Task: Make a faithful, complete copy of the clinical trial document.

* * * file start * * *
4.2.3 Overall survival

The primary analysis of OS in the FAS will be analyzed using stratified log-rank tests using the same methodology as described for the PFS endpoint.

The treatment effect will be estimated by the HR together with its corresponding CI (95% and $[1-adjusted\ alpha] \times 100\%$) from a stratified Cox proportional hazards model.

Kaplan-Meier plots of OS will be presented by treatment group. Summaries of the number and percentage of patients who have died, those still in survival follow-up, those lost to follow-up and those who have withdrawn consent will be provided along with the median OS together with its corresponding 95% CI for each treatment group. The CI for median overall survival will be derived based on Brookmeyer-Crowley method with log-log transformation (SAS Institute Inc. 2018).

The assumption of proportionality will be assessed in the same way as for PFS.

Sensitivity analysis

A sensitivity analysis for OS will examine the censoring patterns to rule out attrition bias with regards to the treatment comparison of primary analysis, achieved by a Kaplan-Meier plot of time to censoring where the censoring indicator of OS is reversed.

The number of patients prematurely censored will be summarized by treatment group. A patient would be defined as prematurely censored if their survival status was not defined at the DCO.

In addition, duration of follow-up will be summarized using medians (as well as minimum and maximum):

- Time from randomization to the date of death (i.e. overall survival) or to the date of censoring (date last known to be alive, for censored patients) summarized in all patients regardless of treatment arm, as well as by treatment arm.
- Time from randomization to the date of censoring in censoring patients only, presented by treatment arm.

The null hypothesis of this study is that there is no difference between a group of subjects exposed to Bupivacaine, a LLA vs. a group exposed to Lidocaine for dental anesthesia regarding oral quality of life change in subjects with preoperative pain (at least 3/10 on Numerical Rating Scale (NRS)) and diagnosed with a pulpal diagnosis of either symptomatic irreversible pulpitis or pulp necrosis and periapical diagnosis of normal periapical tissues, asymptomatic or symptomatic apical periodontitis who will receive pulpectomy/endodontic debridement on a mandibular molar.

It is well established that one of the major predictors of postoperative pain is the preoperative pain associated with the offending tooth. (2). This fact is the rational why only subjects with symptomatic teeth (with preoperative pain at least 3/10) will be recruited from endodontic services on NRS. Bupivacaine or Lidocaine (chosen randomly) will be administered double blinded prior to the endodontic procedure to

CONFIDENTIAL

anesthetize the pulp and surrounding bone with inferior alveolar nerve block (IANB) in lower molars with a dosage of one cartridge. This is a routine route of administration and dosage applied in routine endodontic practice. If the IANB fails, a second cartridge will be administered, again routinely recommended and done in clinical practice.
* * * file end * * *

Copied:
4.2.3 Overall survival

The primary analysis of OS in the FAS will be analyzed using stratified log-rank tests using the same methodology as described for the PFS endpoint.

The treatment effect will be estimated by the HR together with its corresponding CI (95% and $[1-adjusted\ alpha] \times 100\%$) from a stratified Cox proportional hazards model.

Kaplan-Meier plots of OS will be presented by treatment group. Summaries of the number and percentage of patients who have died, those still in survival follow-up, those lost to follow-up and those who have withdrawn consent will be provided along with the median OS together with its corresponding 95% CI for each treatment group. The CI for median overall survival will be derived based on Brookmeyer-Crowley method with log-log transformation (SAS Institute Inc. 2018).

The assumption of proportionality will be assessed in the same way as for PFS.

Sensitivity analysis

A sensitivity analysis for OS will examine the censoring patterns to rule out attrition bias with regards to the treatment comparison of primary analysis, achieved by a Kaplan-Meier plot of time to censoring where the censoring indicator of OS is reversed.

The number of patients prematurely censored will be summarized by treatment group. A patient would be defined as prematurely censored if their survival status was not defined at the DCO.

In addition, duration of follow-up will be summarized using medians (as well as minimum and maximum):

- Time from randomization to the date of death (i.e. overall survival) or to the date of censoring (date last known to be alive, for censored patients) summarized in all patients regardless of treatment arm, as well as by treatment arm.
- Time from randomization to the date of censoring in censoring patients only, presented by treatment arm.

The null hypothesis of this study is that there is no difference between a group of subjects exposed to Bupivacaine, a LLA vs. a group exposed to Lidocaine for dental anesthesia regarding oral quality of life change in subjects with preoperative pain (at least 3/10 on Numerical Rating Scale (NRS)) and diagnosed with a pulpal diagnosis of either symptomatic irreversible pulpitis or pulp necrosis and periapical diagnosis of normal periapical tissues, asymptomatic or symptomatic apical periodontitis who will receive pulpectomy/endodontic debridement on a mandibular molar.

It is well established that one of the major predictors of postoperative pain is the preoperative pain associated with the offending tooth. (2). This fact is the rational why only subjects with symptomatic teeth (with preoperative pain at least 3/10) will be recruited from endodontic services on NRS. Bupivacaine or Lidocaine (chosen randomly) will be administered double blinded prior to the endodontic procedure to

CONFIDENTIAL

anesthetize the pulp and surrounding bone with inferior alveolar nerve block (IANB) in lower molars with a dosage of one cartridge. This is a routine route of administration and dosage applied in routine endodontic practice. If the IANB fails, a second cartridge will be administered, again routinely recommended and done in clinical practice.